Meet The Six Candidates Vying To Be The Next Chair Of The Ohio Democratic Party
The Ohio Democratic Party will soon have a new chair. David Pepper resigned last month. Whoever succeeds him will lead a party that has been in the minority at the Statehouse for most of the last 20 years, and in the last decade has not won a state-level office, save for three Supreme Court Justice seats.
There are six candidates who have applied to succeed David Pepper as Ohio Democratic Party chair. One is Antoinette Wilson, who ran new Supreme Court Justice Jennifer Brunner’s campaign. Wilson, who owns a marketing company, applied to be chair in 2014, the year Pepper was chosen.
“I’ve been very, very adamant on the need for an 88-county strategy that is built from the bottom up. It incorporates the strengths of what each county possesses but more importantly, understanding where their challenges have been and figuring out how to do it differently," Wilson says.
Craig Swartz is an Upper Sandusky resident. He recently ran an unsuccessful campaign for state senate. He says he has an economic blueprint for Ohio.
“And I feel like Ohio, particularly those in rural Ohio, just aren’t getting our message and hearing what we can do for them," Swartz says.
Meryl Neiman is a leader of Ohio Progressive Action Leaders or OPAL. She says she would focus on the long-term work of building a voter base.
“We need to expand the electorate in order to win which means a different approach as opposed to an election drive cycle, that we need to do the harder slower work of engaging with people year-round, registering people, knocking on doors," Neiman says.
Gary Josephson is retired now but he led a union that waged a strike against Ohio State University two decades ago. He lost in a Democratic primary for the Ohio House last year.
“Ohio is like a bombed-out country that doesn’t have what it had when I was young," Josephson says.
"Now let’s talk about what we can build, what we can do together," Josephson adds.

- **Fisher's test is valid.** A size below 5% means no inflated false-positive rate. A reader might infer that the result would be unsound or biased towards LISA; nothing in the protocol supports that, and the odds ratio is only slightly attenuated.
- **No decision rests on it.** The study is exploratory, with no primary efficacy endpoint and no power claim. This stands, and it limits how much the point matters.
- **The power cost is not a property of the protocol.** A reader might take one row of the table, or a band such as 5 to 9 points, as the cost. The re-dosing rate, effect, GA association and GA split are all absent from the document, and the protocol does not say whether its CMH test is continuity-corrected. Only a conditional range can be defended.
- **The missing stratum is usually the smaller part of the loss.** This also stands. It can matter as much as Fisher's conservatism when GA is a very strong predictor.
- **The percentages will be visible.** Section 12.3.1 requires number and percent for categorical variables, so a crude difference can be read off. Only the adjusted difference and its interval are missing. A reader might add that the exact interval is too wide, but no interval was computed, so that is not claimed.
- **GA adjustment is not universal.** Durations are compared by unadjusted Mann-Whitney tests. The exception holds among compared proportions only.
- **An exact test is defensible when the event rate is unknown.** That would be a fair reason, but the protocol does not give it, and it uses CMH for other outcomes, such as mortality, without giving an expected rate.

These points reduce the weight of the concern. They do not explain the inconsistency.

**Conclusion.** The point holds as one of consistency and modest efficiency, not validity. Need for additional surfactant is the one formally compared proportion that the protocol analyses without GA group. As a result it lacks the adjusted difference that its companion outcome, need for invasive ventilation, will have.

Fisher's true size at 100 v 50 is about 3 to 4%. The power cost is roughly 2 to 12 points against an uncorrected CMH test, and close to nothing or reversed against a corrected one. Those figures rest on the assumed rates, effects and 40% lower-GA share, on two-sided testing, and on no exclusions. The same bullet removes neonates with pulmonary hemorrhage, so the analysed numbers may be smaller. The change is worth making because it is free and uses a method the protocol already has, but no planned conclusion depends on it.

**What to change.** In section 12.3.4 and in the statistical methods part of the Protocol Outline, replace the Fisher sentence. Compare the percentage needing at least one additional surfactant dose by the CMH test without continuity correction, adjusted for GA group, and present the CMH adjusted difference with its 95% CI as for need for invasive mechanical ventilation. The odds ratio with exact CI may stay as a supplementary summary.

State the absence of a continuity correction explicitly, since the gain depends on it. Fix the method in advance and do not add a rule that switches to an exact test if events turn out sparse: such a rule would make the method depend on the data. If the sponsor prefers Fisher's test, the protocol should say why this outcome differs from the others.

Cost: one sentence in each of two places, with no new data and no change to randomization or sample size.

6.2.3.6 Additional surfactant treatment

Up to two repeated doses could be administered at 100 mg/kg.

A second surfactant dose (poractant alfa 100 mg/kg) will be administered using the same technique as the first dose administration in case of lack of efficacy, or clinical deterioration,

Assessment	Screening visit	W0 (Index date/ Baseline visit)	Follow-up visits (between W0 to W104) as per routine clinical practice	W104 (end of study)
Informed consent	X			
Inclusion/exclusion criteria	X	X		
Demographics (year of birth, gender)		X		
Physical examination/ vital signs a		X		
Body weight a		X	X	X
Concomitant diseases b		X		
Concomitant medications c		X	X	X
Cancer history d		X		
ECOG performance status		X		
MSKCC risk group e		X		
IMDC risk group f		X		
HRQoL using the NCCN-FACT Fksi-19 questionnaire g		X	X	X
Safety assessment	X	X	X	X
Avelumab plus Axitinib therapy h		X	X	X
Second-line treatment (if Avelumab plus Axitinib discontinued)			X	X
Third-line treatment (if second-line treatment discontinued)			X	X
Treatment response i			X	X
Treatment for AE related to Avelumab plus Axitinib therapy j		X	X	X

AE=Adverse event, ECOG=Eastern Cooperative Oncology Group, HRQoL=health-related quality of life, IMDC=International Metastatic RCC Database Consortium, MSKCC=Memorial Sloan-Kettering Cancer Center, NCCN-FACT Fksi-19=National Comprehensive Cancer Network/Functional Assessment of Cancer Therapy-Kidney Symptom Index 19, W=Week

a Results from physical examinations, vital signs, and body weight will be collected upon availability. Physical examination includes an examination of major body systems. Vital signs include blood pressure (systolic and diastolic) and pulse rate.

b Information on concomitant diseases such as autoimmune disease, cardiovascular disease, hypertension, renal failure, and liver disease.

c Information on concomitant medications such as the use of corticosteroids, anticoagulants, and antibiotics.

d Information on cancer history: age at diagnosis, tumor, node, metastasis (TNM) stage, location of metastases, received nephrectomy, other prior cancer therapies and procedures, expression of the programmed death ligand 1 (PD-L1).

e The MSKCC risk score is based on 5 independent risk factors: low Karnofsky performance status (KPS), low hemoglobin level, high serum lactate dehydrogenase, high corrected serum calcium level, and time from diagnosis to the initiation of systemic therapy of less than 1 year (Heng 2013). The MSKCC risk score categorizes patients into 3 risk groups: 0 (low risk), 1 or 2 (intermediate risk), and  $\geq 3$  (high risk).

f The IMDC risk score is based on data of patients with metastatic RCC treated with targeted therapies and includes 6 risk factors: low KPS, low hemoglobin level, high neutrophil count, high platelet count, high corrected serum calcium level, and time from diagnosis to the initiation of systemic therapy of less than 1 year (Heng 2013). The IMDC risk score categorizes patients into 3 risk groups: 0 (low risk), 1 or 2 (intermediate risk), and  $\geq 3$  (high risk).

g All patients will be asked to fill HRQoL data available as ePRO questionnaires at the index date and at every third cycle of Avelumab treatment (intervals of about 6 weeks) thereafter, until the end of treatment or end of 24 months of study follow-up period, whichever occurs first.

Vanessa Enoch has a doctorate in public policy and social change as well experience in political strategy. She is a two-time congressional candidate from Butler County.
"I am a non-traditional candidate. I’ve worked mostly outside of the system for change for the betterment of communities across the state," Enoch says.
Another candidate, Summit County Councilwoman Liz Walters, previously served as the executive director of the state party. She says she couldn’t do an on the record interview at this time.
Ohio House Rep. Thomas West (D-Canton) and 18 members of the Ohio Legislative Black Caucus sent a letter to the Ohio Democratic Party, urging more diversity in its leadership but it didn't mention that it favored any particular candidate by name.
University of Cincinnati Political Science Professor David Niven says whoever gets the job will have their work cut out for them.
“Ohio is whiter than the nation. It’s older than the nation. It’s less educated than the nation. This is not the formula the Democrats are doing well with right now," Niven says.
The Democratic Party will choose its new leader on January 14th.
This story was updated with the comments from the Ohio Legislative Black Caucus on Friday, January 8, 2021 at 2 p.m.
Copyright 2021 The Statehouse News Bureau. To see more, visit The Statehouse News Bureau.